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Recipes for Yams & Sweet Potatoes


True yams may have been cultivated as early as 8,000 B.C. in Asia.

What are frequently called yams, especially in the Southern U.S., are in fact sweet potatoes. The two are not related, even though they look similar and are used in pretty much the same way.

Despite a physical similarity and a frequent confusion with their names, yams and sweet potatoes are not even distantly related.  They are in two different botanical families. Yams are actually related to grasses and lillies.

Estrogens (sex hormones) were first made from a similar compound in yams. Yams were used commercially to produce hormones for contraceptive pills, and steroids.

At one time, growing yams to be used in drug production (steroids, oral contraceptives, sex hormones) was a major industry in Mexico, providing 80% of the raw material for production of steroidal drugs.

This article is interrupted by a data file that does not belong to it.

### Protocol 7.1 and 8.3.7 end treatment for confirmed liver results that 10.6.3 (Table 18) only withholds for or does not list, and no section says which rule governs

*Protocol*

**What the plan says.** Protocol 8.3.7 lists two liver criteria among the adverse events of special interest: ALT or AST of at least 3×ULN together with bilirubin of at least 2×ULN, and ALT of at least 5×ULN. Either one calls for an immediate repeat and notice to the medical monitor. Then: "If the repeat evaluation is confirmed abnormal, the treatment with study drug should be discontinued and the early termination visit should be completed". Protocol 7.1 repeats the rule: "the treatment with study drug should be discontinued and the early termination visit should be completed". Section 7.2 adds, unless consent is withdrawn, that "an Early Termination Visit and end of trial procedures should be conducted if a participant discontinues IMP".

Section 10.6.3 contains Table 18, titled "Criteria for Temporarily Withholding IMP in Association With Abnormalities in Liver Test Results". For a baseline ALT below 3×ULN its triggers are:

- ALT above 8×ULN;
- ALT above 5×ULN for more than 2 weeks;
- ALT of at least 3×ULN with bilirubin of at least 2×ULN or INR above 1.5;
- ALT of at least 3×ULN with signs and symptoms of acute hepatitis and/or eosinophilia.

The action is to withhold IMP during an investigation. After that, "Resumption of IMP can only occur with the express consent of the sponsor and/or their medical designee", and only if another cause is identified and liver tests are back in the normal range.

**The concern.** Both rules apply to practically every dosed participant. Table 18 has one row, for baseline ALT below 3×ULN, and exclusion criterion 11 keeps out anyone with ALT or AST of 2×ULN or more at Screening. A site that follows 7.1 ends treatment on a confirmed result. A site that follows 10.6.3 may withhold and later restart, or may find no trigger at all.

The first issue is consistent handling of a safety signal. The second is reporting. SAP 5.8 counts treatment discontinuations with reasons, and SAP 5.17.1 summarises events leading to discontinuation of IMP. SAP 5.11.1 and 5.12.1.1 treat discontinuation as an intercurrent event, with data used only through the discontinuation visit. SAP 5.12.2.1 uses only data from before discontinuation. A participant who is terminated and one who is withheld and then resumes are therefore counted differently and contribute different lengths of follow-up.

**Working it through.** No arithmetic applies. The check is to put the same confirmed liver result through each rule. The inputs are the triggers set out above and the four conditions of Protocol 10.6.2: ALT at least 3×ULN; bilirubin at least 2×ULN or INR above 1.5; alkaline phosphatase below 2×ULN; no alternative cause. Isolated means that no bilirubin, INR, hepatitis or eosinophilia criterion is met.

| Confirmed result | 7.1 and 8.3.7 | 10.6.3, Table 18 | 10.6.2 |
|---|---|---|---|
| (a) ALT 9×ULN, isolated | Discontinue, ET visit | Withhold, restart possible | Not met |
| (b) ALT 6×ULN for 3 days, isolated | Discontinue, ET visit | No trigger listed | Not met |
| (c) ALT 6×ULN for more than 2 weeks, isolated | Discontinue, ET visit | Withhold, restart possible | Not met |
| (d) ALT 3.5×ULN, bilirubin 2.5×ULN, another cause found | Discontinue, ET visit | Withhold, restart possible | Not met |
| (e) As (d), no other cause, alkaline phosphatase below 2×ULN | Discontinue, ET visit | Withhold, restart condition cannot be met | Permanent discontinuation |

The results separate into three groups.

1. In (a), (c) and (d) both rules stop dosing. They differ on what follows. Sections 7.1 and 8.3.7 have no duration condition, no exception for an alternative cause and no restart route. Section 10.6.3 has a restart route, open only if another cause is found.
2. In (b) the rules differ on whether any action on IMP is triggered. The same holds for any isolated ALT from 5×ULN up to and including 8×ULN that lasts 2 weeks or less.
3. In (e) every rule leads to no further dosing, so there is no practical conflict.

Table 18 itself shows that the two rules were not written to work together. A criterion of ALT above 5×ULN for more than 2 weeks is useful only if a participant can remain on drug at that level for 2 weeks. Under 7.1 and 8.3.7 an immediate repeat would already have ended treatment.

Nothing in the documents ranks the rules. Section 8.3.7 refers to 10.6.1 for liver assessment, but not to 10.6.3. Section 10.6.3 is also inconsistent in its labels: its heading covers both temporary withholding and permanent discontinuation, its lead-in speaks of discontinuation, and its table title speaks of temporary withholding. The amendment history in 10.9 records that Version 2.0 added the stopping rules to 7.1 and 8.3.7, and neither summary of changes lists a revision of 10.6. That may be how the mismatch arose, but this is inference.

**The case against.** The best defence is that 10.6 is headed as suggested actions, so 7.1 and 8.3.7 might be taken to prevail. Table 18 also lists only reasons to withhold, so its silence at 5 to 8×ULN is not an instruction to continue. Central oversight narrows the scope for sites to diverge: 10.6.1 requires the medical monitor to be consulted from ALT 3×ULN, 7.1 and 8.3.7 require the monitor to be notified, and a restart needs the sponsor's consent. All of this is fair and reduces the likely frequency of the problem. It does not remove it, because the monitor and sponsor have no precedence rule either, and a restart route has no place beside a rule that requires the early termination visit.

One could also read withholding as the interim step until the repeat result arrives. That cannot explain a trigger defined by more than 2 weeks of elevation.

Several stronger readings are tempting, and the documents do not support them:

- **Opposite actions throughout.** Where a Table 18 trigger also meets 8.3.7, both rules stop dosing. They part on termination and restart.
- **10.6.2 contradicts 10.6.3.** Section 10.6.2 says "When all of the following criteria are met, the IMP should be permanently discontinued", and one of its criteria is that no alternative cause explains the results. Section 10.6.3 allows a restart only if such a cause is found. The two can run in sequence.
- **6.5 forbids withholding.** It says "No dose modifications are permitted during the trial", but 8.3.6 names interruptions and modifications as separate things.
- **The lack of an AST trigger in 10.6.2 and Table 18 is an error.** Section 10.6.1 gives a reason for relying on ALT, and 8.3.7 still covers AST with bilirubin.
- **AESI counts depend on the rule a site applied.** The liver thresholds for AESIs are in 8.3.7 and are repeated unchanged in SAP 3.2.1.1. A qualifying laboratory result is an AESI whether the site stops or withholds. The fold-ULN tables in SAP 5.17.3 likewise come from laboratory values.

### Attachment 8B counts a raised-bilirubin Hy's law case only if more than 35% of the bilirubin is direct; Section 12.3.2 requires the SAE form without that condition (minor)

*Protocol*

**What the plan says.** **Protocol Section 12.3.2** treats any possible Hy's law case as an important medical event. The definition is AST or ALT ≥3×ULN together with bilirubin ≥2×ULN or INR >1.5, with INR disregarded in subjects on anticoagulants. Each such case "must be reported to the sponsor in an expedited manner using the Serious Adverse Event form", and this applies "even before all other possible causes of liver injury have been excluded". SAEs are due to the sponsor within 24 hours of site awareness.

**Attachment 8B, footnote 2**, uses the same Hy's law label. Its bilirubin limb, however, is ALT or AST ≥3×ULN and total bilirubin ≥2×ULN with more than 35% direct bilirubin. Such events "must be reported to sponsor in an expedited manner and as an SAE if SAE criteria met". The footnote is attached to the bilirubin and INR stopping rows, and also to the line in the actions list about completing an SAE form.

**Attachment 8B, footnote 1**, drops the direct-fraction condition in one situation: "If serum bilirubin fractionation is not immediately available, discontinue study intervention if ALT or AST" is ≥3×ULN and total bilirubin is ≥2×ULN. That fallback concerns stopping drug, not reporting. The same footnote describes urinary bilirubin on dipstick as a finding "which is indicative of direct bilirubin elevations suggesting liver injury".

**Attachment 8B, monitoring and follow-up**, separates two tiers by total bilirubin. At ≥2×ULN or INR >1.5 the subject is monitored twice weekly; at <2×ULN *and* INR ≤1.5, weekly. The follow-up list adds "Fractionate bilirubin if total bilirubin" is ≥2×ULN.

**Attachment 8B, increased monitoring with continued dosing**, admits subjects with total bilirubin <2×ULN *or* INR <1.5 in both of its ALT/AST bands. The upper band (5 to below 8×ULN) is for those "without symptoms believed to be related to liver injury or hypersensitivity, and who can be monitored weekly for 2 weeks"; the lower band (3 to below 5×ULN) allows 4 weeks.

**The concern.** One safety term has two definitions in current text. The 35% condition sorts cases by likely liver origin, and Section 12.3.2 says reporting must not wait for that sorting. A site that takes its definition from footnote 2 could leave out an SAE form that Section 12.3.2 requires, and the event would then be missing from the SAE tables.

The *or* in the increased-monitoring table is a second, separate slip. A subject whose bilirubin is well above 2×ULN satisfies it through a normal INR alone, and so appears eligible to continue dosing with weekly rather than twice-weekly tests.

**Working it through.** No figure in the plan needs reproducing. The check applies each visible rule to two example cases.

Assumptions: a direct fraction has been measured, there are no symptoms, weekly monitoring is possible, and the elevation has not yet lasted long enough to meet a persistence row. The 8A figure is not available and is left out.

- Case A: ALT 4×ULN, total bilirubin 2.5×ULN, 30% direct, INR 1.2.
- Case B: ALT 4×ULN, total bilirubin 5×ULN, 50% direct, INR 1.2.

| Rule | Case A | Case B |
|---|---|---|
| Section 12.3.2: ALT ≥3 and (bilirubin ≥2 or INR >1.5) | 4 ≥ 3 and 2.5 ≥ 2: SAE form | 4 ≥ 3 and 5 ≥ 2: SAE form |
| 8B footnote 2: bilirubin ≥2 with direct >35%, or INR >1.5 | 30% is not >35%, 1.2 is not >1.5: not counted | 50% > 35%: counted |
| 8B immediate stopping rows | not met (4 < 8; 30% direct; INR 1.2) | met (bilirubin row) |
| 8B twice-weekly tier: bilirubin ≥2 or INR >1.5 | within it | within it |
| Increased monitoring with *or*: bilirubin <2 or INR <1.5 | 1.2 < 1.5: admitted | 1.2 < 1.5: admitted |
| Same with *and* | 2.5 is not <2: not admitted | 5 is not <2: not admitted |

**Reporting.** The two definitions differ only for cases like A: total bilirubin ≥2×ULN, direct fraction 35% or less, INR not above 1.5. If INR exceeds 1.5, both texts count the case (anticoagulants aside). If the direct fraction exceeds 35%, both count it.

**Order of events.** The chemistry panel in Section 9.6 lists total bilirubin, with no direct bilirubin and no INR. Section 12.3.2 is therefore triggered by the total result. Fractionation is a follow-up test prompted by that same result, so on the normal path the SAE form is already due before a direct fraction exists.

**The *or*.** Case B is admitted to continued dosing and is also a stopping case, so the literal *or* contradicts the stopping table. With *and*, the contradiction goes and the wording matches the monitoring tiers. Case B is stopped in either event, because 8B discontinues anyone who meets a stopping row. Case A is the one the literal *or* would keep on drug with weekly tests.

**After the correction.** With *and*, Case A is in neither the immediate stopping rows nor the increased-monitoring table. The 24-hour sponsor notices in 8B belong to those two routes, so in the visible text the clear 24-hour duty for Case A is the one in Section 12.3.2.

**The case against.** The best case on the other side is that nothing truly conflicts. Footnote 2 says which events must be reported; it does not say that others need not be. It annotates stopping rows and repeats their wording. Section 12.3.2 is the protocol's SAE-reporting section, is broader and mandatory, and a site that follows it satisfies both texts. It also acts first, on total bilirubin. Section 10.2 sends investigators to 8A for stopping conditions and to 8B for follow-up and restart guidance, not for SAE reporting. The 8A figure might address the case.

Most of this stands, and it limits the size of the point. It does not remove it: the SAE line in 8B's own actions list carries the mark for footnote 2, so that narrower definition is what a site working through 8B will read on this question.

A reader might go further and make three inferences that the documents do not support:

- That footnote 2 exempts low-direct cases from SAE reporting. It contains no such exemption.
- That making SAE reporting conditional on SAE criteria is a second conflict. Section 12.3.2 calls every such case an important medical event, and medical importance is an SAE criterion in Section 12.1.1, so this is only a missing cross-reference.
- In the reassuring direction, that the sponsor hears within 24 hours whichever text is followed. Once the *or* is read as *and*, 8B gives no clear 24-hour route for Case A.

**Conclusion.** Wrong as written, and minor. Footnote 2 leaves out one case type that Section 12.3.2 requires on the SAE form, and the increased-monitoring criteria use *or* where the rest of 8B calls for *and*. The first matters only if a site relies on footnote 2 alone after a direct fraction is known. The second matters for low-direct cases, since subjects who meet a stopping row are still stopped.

The water yam commonly cultivated in Southeast Asia, grows up to 8 feet long and can weigh over 100 pounds.

One species of yam is used to make a dye in southern China.

Many wild species of yam contain the poisonous dioscorines, but when peeled and boiled or roasted they are said to be safe to eat.  There are about 600 species of yam, 150 of which are cultivated for food.

Yams can grow to huge sizes, and on the Pacific Island of Ponape, yams are referred to as 2 man, 4 man, or 6 man yams, depending on how many men it takes to lift the tuber. Some have been accurately recorded up to 600 pounds and 6 feet in length

The annual world production of yams is over 30 million tons.

The yamaimo root or mountain yam, is a Japanese variety of yam, once reserved only for the Japanese nobility.



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